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The Differences Between Medicare and Medicaid (or MaineCare)

Posted by Daniel J. Eccher Esq. | Jun 10, 2021 | 0 Comments

The Medicare and Medicaid health-care programs may seem similar, but there are some key differences between them. Let's explore each program, including their coverage offerings and eligibility requirements.

What Are Medicare and Medicaid?

President Lyndon B. Johnson's administration established Medicare and Medicaid in 1965 to help older and low-income Americans buy private health insurance. The federally-run Medicare program covers people age 65 and older and younger people with disabilities or end-stage renal disease. States manage Medicaid under federal funding and guidelines. It covers many people of all ages with a low income. In Maine, Medicaid is known as MaineCare, and some other states have their own names for their Medicaid programs.

What Do Medicare and Medicaid Cover?

Both programs pay for certain health-care services, which include hospital stays and office visits. 

Medicare was originally divided into Parts A (hospital insurance) and B (medical coverage). Supplemental Parts C (Medicare Advantage) and D (medications) provide coverage through private insurance companies that you usually pay for yourself. Here we will focus only on the main parts of Medicare.

Part A covers hospital care and a limited period of nursing home care, home health services, and hospice care. Part A will pay for nursing home care only if:
 
    1. There was first a qualifying hospital stay of three days of inpatient care; 
    2. Nursing home care related to the hospital stay was needed; and
    3. The patient entered the nursing home shortly after the hospital stay (usually within 30 days). 

Afterward, Part A pays for only the first 20 days of nursing home care. Days 21 through 100 of care require partial payment from the patient. After 100 days, Medicare won't provide coverage.

Medicare Part B covers traditional outpatient health-care, such as doctor visits, blood tests, and X-rays. Often, patients don't need a referral to see a specialist. 

Recipients might need to pay premiums and co-pays. Those with a higher income could need to pay more of the costs.

Medicaid (or in Maine, MaineCare), however, pays for most types of medical care and services, including long-term care and transportation for visits. Optional benefits can include prescription drug coverage, case management, and physical or occupational therapy. Medicaid plans and coverage differ from state to state and sometimes by county. Each state may decide which benefits to cover. In Maine, some services or equipment can require prior approval for coverage. 

The Medicaid program is often free, but the recipient may need to pay low co-pays for some services depending on the plan. After a Medicaid recipient dies, the program can seek to recover any assets from their estate.

Despite the differences in coverage and eligibility requirements, it's possible to qualify for both programs and pay less for health-care.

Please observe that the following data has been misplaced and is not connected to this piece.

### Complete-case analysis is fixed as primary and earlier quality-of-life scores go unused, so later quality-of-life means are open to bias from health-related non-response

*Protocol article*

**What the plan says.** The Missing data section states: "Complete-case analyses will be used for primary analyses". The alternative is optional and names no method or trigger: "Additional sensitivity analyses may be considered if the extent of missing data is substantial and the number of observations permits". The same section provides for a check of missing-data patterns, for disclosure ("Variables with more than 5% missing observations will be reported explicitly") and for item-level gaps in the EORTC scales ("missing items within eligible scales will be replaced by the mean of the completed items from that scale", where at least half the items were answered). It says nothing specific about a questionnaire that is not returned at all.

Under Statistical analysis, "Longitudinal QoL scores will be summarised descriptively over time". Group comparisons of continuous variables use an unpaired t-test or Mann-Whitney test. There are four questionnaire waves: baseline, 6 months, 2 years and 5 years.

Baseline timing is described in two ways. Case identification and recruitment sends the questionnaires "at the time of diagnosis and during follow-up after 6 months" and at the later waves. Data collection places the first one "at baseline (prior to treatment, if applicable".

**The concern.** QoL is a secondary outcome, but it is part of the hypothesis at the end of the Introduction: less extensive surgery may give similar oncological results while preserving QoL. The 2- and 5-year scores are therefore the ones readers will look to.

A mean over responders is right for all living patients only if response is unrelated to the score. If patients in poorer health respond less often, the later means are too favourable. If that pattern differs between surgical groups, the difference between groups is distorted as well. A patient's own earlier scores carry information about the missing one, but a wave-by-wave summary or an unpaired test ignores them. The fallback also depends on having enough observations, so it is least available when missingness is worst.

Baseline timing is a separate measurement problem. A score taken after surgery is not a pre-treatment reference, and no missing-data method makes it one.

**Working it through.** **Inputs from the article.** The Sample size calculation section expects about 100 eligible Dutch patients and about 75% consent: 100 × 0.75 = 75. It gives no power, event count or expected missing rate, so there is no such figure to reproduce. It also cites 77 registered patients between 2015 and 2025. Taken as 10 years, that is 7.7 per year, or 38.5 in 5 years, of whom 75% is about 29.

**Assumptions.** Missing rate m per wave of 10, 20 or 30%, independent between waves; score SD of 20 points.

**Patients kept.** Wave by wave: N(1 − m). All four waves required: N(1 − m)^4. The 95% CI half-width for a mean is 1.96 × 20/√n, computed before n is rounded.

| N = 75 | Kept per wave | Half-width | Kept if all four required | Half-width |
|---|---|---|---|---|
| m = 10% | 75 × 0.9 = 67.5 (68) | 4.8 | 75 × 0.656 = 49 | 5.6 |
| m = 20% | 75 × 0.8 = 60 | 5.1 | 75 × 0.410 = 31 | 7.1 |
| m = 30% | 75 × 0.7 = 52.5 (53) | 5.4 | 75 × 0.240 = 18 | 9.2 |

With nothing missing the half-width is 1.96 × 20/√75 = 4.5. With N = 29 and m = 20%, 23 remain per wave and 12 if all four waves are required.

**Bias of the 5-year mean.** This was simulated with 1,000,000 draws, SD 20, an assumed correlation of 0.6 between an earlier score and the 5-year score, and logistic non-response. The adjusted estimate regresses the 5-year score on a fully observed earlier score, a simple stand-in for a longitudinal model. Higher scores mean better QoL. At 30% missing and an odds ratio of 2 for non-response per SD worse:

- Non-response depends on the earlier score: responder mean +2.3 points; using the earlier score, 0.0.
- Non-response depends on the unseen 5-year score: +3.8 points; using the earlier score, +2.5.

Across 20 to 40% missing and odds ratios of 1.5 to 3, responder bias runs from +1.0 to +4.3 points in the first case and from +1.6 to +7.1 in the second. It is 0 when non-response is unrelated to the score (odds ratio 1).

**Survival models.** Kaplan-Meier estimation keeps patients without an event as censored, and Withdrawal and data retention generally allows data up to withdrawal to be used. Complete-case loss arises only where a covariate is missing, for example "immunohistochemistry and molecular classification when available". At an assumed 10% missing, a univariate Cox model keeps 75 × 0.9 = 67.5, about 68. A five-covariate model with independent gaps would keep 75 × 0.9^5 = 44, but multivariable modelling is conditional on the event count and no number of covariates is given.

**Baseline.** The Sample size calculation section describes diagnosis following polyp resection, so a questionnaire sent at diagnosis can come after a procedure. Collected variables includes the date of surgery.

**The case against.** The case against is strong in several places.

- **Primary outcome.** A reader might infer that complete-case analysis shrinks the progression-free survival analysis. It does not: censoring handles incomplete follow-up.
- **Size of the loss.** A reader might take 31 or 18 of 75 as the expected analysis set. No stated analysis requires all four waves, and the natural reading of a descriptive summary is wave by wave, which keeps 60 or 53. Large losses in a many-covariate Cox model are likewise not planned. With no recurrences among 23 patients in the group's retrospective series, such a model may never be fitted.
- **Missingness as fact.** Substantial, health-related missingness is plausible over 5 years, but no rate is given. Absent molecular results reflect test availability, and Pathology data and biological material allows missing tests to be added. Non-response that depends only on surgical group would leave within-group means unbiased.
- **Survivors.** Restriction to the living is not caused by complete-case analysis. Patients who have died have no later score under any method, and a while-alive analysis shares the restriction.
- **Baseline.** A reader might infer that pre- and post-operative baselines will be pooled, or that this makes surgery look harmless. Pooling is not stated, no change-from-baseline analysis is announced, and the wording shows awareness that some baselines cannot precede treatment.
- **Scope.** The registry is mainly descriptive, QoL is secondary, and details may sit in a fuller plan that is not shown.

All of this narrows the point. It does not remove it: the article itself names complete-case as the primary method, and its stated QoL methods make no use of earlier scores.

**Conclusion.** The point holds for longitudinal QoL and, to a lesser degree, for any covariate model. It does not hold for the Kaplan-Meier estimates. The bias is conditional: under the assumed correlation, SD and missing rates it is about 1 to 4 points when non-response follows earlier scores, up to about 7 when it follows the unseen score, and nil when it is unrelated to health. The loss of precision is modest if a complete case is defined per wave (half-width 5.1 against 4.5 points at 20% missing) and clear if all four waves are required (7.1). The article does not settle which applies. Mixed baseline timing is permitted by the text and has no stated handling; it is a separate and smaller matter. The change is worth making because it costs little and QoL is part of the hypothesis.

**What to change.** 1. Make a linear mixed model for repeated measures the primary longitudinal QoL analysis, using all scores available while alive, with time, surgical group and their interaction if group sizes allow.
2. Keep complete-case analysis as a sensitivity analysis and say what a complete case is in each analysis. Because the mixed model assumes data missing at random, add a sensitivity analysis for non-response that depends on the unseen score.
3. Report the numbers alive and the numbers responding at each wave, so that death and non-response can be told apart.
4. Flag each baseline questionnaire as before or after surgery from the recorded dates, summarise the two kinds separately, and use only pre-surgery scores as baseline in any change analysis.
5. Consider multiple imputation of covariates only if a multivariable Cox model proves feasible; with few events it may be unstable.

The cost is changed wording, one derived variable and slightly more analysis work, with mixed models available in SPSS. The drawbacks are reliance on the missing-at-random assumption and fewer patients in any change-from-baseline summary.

How Do You Become Eligible for Medicare or Medicaid?

Eligibility may be simpler under Medicare than Medicaid. Medicare has no income eligibility requirements. People who are older than age 65 and have paid Medicare taxes through their employment for at least ten years (or 40 qualifying quarters) generally qualify for Medicare. You can get Medicare Part A at age 65 for free if:

    • You receive Railroad Retirement Board benefits; 
    • You are eligible to receive Railroad Retirement Board benefits or Social Security benefits but have not yet filed for them; or
    • You or a spouse had Medicare-covered government employment. 

Even if you or a spouse didn't pay Medicare taxes, if you're age 65 or older and a U.S. citizen or permanent resident, you may be able to pay for Part A. 

If you're under age 65, you can get Part A without having to pay premiums if: 

    • You have been entitled to Social Security or Railroad Retirement Board disability benefits for 24 months; or
    • You are a kidney dialysis or kidney transplant patient. 

Medicare Part B eligibility is the same as for Part A, but Part B requires a paid premium and co-pays. You must also meet deductibles. The federal government deducts the premium payment from your Social Security, Railroad Retirement, or Civil Service Retirement check. Otherwise, Medicare will bill you for Part B premiums every three months. If you don't sign up for Part B when you first become eligible, you may face a delay in coverage and a financial penalty. Those with a limited income and assets can qualify for state aid to pay for Part A and/or Part B. 

To determine if you're eligible and need to pay for insurance, use the Medicare.gov eligibility tool

Under Medicaid, as long as your income meets or is below the required levels, you may qualify for coverage. To get long-term care through Medicaid, you must also meet asset restrictions. And there is a "look-back" period; for example, if you transferred assets, including any financial gifts within a certain time frame (in Maine, it's five years), your coverage could be limited for a certain time. Elder law attorneys, such as the team at Levey, Wagley, Putman & Eccher, P.A., can help you protect your assets and manage any prior transfers while you qualify for benefits.

We would be happy to help you apply for health insurance under either program or answer any of your questions. Contact us online or call (207) 377-6966 today.

About the Author

Daniel J. Eccher Esq.

Daniel J. Eccher, Esq. is the Managing Shareholder at Levey, Wagley, Putman & Eccher, P.A., in Winthrop, Maine. Dan's favorite problem to solve is helping clients figure out how to afford long-term care while having something left for their family.

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